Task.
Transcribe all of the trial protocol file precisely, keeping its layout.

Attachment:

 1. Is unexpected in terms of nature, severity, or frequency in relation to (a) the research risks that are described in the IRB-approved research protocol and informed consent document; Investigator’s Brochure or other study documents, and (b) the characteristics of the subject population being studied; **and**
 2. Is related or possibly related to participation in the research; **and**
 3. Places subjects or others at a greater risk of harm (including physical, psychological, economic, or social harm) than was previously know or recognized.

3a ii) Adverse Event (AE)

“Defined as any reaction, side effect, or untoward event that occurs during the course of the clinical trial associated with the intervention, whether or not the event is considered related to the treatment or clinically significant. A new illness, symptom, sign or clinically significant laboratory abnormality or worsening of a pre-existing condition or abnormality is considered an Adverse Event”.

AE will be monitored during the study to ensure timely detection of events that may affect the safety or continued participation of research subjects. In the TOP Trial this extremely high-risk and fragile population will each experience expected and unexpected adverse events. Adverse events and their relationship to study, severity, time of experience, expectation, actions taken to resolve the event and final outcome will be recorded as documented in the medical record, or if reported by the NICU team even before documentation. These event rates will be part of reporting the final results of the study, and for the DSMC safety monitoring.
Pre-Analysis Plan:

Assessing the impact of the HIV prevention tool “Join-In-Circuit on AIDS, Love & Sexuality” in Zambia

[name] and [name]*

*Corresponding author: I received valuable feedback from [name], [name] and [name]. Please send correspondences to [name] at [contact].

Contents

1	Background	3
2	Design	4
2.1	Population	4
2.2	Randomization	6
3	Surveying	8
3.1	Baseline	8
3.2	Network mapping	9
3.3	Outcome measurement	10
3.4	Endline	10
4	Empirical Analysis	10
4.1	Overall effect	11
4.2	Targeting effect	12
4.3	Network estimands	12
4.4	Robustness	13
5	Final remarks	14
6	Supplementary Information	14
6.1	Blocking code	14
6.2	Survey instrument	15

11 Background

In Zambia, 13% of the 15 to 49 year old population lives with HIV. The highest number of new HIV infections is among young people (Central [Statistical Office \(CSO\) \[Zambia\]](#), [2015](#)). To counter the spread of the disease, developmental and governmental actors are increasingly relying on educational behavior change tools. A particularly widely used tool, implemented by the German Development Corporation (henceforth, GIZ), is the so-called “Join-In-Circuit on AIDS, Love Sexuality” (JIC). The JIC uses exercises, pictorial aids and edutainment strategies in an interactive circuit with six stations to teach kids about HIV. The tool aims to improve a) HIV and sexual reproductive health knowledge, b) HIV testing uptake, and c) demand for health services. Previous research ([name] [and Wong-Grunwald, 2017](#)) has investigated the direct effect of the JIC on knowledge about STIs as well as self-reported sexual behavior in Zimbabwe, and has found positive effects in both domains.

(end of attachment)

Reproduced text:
 1. Is unexpected in terms of nature, severity, or frequency in relation to (a) the research risks that are described in the IRB-approved research protocol and informed consent document; Investigator’s Brochure or other study documents, and (b) the characteristics of the subject population being studied; **and**
 2. Is related or possibly related to participation in the research; **and**
 3. Places subjects or others at a greater risk of harm (including physical, psychological, economic, or social harm) than was previously know or recognized.

3a ii) Adverse Event (AE)

“Defined as any reaction, side effect, or untoward event that occurs during the course of the clinical trial associated with the intervention, whether or not the event is considered related to the treatment or clinically significant. A new illness, symptom, sign or clinically significant laboratory abnormality or worsening of a pre-existing condition or abnormality is considered an Adverse Event”.

AE will be monitored during the study to ensure timely detection of events that may affect the safety or continued participation of research subjects. In the TOP Trial this extremely high-risk and fragile population will each experience expected and unexpected adverse events. Adverse events and their relationship to study, severity, time of experience, expectation, actions taken to resolve the event and final outcome will be recorded as documented in the medical record, or if reported by the NICU team even before documentation. These event rates will be part of reporting the final results of the study, and for the DSMC safety monitoring.
Pre-Analysis Plan:

Assessing the impact of the HIV prevention tool “Join-In-Circuit on AIDS, Love & Sexuality” in Zambia

[name] and [name]*

*Corresponding author: I received valuable feedback from [name], [name] and [name]. Please send correspondences to [name] at [contact].

Contents

1	Background	3
2	Design	4
2.1	Population	4
2.2	Randomization	6
3	Surveying	8
3.1	Baseline	8
3.2	Network mapping	9
3.3	Outcome measurement	10
3.4	Endline	10
4	Empirical Analysis	10
4.1	Overall effect	11
4.2	Targeting effect	12
4.3	Network estimands	12
4.4	Robustness	13
5	Final remarks	14
6	Supplementary Information	14
6.1	Blocking code	14
6.2	Survey instrument	15

11 Background

In Zambia, 13% of the 15 to 49 year old population lives with HIV. The highest number of new HIV infections is among young people (Central [Statistical Office \(CSO\) \[Zambia\]](#), [2015](#)). To counter the spread of the disease, developmental and governmental actors are increasingly relying on educational behavior change tools. A particularly widely used tool, implemented by the German Development Corporation (henceforth, GIZ), is the so-called “Join-In-Circuit on AIDS, Love Sexuality” (JIC). The JIC uses exercises, pictorial aids and edutainment strategies in an interactive circuit with six stations to teach kids about HIV. The tool aims to improve a) HIV and sexual reproductive health knowledge, b) HIV testing uptake, and c) demand for health services. Previous research ([name] [and Wong-Grunwald, 2017](#)) has investigated the direct effect of the JIC on knowledge about STIs as well as self-reported sexual behavior in Zimbabwe, and has found positive effects in both domains.